Standing rigging question - SailNet Community
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post #1 of 18 Old 09-17-2015 Thread Starter
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Standing rigging question

I am about to change out original 1978 rigging on my bombay pilot 31. I will be using a rigger to get the work done. But before we start I want to make sure we have a solid foundation in terms of chain plates and mast base. While both of those issues look good to my eye I still have a question. The current rigging shows all connections bottomed out at the turnbuckles. In other words there is no room left to tighten. So the new rigging will have to be made shorter in order to get rigging tight. But what would cause rigging to bottom out? Does this point to a potential mast or chainplate issue or is it common for stays to lengthen/stretch from use and age? if so over time can it sufficiently stretch as to bottom out any adjustment?

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post #2 of 18 Old 09-17-2015
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Re: Standing rigging question

Some reasons for turnbuckles to be bottomed out:

1. Mast butt / step (either deck stepped or keel stepped) has corroded away. (Mast no longer at original length dimension).
2. Mast was replaced, not rigging.
3. Rigging was often stressed past the 'yield' value of the material. Rigging is stretched.
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post #3 of 18 Old 09-17-2015
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Re: Standing rigging question

It could also be that the chainplates have been pulled out of the deck. Honestly on a 30+ year old rig I would probably pull everything and at a minimum do some non-destructive testing. It's likely not much more to just replace everything though.

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post #4 of 18 Old 09-17-2015
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Rich said it. You need to know why the rigging settled. Hopefully it's as simple as aged, stretched rigging that was just tuned over time.
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post #5 of 18 Old 09-17-2015
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Re: Standing rigging question

If it's a deck stepped mast, you may also have a deck sag (entire deck, not just cabin top), which lowers the mast height. I would look very closely at your mast support structure. You have to properly transfer the load from under the mast to keel.

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post #6 of 18 Old 09-17-2015
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Re: Standing rigging question

No expert by an means but what Krisscross says makes sense. Other wise that is a lot of "stretch" distance that would have been taken up, if it were chainplates I think you would notice they had pulled by that amount.
We have to be talking inches here, not just a few fractions.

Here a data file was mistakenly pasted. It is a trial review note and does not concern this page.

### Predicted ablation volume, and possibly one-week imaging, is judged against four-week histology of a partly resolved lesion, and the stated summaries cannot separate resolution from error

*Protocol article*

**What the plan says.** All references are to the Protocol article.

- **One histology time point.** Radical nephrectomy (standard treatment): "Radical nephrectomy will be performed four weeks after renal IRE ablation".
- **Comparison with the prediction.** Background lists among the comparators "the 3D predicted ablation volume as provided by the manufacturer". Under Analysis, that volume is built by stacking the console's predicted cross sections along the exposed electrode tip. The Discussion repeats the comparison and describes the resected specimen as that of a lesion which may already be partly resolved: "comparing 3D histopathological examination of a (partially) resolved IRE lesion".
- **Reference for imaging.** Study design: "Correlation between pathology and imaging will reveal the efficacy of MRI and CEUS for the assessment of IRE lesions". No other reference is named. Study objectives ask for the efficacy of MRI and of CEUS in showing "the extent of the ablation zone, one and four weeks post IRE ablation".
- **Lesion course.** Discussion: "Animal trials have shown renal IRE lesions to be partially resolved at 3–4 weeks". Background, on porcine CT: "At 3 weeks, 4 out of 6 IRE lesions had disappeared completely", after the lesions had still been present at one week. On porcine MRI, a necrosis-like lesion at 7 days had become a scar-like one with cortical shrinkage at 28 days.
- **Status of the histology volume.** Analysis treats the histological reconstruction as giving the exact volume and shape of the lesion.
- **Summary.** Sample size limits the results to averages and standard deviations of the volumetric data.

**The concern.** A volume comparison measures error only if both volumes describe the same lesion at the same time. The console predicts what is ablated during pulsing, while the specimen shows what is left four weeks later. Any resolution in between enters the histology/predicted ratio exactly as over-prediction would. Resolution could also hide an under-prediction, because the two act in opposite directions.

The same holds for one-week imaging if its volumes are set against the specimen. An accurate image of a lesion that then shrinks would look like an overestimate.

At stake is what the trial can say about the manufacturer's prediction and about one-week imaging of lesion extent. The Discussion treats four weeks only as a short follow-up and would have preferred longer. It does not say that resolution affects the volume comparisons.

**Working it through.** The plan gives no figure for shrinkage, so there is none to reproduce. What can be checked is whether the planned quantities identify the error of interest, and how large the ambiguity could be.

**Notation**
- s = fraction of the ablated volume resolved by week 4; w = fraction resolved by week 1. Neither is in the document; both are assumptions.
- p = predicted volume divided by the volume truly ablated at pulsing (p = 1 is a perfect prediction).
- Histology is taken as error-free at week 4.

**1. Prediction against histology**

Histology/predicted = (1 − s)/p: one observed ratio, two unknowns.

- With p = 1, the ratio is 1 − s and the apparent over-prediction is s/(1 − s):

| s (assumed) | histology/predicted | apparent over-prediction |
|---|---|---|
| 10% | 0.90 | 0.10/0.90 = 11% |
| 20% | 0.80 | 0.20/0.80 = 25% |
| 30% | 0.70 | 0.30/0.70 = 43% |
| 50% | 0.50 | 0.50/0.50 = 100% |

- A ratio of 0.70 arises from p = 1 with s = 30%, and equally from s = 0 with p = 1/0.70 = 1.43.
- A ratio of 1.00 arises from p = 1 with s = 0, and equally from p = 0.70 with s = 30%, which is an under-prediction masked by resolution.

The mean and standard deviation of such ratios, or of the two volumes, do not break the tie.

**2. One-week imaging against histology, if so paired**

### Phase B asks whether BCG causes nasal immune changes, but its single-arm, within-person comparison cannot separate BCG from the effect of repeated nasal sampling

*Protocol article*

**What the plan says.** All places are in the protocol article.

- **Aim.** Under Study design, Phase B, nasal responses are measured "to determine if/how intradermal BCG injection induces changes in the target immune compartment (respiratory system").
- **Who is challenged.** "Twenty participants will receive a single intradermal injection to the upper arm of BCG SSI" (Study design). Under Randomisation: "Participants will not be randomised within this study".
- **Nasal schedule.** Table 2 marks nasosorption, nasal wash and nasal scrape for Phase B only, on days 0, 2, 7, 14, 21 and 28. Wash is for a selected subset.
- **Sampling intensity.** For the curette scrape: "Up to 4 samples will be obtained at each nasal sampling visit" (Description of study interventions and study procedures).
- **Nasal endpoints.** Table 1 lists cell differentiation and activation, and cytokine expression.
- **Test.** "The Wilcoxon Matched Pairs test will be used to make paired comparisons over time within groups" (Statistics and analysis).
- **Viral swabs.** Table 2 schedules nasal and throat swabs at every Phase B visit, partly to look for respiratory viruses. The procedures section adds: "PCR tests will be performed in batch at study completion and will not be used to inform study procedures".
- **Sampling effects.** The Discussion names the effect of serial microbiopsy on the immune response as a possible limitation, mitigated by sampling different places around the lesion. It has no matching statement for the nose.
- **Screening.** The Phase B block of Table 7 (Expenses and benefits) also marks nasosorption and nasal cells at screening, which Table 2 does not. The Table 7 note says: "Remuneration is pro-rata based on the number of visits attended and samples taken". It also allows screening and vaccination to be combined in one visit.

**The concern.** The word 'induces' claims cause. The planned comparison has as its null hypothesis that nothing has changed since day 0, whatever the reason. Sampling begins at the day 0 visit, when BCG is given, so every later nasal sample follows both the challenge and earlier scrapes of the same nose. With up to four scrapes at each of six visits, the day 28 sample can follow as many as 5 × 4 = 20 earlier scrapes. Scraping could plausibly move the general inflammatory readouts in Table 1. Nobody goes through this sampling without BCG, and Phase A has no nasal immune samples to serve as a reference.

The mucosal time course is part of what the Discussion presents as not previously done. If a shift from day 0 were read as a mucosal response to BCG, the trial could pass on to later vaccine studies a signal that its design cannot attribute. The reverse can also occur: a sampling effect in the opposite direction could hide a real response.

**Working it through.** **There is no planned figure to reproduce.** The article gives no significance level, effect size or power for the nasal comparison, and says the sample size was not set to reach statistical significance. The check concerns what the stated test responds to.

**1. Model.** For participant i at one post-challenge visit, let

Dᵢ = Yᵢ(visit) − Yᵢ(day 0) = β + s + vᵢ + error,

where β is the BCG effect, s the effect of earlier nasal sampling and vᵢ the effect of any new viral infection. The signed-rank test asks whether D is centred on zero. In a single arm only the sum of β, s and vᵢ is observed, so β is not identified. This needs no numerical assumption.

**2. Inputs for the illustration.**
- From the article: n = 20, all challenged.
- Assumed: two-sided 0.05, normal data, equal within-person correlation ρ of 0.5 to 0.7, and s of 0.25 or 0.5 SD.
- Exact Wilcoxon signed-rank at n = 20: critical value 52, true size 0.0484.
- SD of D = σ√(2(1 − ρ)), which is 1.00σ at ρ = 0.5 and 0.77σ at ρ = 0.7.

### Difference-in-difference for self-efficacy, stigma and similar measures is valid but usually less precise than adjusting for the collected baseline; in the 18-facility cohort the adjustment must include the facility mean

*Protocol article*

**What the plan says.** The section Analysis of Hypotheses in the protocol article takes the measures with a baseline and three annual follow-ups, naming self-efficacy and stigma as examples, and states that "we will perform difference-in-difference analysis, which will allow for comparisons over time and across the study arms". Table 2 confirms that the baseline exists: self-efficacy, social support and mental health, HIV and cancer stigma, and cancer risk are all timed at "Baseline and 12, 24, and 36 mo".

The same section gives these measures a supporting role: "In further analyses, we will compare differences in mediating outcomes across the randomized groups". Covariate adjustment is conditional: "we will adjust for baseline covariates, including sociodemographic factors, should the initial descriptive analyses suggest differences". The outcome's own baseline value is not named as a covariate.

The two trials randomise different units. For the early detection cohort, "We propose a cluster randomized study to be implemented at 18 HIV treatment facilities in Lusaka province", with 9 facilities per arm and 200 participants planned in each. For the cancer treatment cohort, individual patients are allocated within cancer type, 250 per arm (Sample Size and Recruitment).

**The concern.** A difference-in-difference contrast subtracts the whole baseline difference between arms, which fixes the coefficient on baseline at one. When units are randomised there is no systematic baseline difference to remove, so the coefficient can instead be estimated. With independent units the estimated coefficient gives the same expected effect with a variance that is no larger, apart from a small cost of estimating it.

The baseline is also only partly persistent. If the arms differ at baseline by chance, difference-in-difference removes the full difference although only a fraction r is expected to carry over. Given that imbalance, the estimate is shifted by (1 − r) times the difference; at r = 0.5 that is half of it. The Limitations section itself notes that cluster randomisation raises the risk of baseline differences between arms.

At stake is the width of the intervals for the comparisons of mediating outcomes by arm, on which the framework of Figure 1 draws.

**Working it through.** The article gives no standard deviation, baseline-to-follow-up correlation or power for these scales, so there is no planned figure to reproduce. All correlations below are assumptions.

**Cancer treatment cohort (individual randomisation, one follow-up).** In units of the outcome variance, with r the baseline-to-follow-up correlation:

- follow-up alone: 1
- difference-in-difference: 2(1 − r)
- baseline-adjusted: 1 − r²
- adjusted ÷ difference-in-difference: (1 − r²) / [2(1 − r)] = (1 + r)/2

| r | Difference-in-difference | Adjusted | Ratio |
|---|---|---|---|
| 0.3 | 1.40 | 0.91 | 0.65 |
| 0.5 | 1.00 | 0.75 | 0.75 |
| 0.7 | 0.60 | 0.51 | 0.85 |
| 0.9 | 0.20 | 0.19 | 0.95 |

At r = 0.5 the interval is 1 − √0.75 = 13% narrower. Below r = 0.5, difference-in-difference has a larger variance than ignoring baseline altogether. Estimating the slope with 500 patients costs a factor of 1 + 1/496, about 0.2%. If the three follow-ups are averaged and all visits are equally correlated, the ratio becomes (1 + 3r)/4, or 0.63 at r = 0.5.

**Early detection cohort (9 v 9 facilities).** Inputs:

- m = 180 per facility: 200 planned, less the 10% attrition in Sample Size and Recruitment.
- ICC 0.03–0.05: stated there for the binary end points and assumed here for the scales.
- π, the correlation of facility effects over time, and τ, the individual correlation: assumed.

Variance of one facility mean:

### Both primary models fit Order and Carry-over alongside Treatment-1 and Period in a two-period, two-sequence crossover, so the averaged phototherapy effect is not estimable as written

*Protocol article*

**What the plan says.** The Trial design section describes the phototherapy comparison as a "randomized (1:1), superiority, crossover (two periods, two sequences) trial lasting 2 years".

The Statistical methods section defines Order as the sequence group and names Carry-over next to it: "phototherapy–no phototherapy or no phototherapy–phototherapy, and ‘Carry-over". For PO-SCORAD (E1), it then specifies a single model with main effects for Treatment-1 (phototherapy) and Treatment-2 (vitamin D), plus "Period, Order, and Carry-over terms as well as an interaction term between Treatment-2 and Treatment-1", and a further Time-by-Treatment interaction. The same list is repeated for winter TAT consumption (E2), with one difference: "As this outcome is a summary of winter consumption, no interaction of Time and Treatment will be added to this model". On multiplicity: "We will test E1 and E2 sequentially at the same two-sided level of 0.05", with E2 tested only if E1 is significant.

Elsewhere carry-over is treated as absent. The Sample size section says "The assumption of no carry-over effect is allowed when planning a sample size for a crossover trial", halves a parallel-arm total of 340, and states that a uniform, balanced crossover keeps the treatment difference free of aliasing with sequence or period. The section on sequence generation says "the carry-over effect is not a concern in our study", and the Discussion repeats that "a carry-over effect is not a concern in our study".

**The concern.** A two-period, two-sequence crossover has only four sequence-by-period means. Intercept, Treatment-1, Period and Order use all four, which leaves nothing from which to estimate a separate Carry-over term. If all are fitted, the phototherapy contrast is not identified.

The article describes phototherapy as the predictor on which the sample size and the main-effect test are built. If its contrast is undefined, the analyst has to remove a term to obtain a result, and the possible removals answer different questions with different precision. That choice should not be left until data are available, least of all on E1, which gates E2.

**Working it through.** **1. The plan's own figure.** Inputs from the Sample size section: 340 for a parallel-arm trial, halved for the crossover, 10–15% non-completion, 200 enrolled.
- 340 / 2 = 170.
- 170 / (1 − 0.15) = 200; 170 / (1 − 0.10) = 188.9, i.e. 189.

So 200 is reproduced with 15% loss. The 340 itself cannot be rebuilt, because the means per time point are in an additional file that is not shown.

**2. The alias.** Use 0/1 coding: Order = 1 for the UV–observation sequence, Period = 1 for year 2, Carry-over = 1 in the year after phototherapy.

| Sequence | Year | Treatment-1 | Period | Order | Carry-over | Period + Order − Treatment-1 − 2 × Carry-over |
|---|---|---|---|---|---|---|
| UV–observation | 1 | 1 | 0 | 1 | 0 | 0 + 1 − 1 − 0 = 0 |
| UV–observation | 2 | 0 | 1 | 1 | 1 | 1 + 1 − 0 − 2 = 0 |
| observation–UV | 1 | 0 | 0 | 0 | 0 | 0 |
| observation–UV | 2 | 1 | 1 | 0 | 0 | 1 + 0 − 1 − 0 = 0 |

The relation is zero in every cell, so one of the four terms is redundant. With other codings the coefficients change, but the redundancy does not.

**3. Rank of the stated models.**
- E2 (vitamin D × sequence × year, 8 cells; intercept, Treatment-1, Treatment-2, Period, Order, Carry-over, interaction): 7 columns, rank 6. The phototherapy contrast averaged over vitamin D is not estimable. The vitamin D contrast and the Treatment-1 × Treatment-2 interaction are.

And the fact that it is all the turnbuckles that are bottomed out?
Needs to be looked at, sounds kind of serious to me thinking about the whole picture.
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post #7 of 18 Old 09-17-2015
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Out of curiosity, why was the original rigging standing for so long? Has the mast been dropped for storage or maintenance? Has it been in storage? Has the rigging been inspected? I'm hoping it's something simple.
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post #8 of 18 Old 09-17-2015
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Re: Standing rigging question

For ALL the turnbuckles to be 'bottomed', Id look carefully for a single cause: mast butt corroded away, mast step plate corroded away, sagging mast base support (sagging coach roof, deformed compression post, or keel/shoe) to have changed dimensions. Forensically, It would be pretty rare for all the standing rigging to have 'yielded' (stretched) that 'uniformly'; hence, suggestive of a singular cause.
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post #9 of 18 Old 09-17-2015
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Re: Standing rigging question

Quote:
Originally Posted by RichH View Post
For ALL the turnbuckles to be 'bottomed', I'd look carefully for a single cause:
Or they were simply built the wrong length? Remember this the marine industry that is famously unable to do much of anything consistently right. Easily could have come from the factory with too long wire...

When you write "all" do you include the stays, or only the shrouds? A shrinking mast or failing mast step will affect the stays less than the shrouds (by about 30%). Failing chain plates will not affect the stays at all.

Pretty simple to see mast or chainplates issues of this magnitude.

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post #10 of 18 Old 09-17-2015
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Re: Standing rigging question

For all or almost all turnbuckles to be bottomed out, on a boat that size and assuming 3" (76mm) turnbuckles (or 1.5" / 38mm displacement from the 'middle') that 38mm deflection of 'permanent stretch' would translate to (from http://www.riggingandsails.com/pdf/selden-tuning.pdf P29) 5% strain per millimeter change (elongation) per each 2 meters of wire length ....... Approx./SWAG = 5 X 38 = 190% stress .... which is functionally impossible; therefore, there most likely has been a dimensional change in the 'base structure' that is supporting that wire rigging and/or mast.

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